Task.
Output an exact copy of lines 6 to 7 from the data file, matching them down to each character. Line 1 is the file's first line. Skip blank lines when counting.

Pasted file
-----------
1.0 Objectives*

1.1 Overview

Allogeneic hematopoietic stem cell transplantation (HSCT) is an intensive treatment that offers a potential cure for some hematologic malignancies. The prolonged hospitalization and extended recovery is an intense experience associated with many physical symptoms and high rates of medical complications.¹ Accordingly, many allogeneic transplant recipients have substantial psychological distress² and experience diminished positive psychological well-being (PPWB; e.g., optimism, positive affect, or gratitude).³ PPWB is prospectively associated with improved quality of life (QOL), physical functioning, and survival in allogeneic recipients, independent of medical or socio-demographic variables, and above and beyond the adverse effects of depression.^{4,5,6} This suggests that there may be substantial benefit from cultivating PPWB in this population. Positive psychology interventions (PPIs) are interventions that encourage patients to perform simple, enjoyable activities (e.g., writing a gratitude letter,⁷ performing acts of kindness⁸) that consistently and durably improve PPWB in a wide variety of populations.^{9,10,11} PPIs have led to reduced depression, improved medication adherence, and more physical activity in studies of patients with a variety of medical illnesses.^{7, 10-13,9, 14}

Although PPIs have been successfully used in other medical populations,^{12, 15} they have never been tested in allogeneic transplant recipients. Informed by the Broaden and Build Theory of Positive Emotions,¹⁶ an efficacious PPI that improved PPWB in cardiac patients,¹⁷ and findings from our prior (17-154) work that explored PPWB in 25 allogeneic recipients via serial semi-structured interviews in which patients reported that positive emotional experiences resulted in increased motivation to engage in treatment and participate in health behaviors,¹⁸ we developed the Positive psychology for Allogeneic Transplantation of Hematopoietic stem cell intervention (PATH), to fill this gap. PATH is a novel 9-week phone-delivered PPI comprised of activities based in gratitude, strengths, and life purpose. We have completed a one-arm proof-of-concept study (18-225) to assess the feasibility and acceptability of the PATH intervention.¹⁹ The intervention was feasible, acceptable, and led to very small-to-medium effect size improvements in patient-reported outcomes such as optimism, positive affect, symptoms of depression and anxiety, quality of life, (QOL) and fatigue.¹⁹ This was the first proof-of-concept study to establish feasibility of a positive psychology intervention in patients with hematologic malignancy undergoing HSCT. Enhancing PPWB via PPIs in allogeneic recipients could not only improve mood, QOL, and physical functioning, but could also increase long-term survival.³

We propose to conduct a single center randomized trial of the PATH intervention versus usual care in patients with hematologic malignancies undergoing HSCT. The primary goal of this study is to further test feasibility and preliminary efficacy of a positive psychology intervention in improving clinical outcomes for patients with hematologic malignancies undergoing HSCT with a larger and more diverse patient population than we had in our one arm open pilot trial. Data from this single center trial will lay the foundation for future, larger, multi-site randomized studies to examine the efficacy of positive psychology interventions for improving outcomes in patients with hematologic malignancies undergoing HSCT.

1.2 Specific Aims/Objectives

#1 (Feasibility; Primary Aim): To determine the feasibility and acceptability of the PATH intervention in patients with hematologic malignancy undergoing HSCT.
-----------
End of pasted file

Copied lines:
1.2 Specific Aims/Objectives

#1 (Feasibility; Primary Aim): To determine the feasibility and acceptability of the PATH intervention in patients with hematologic malignancy undergoing HSCT.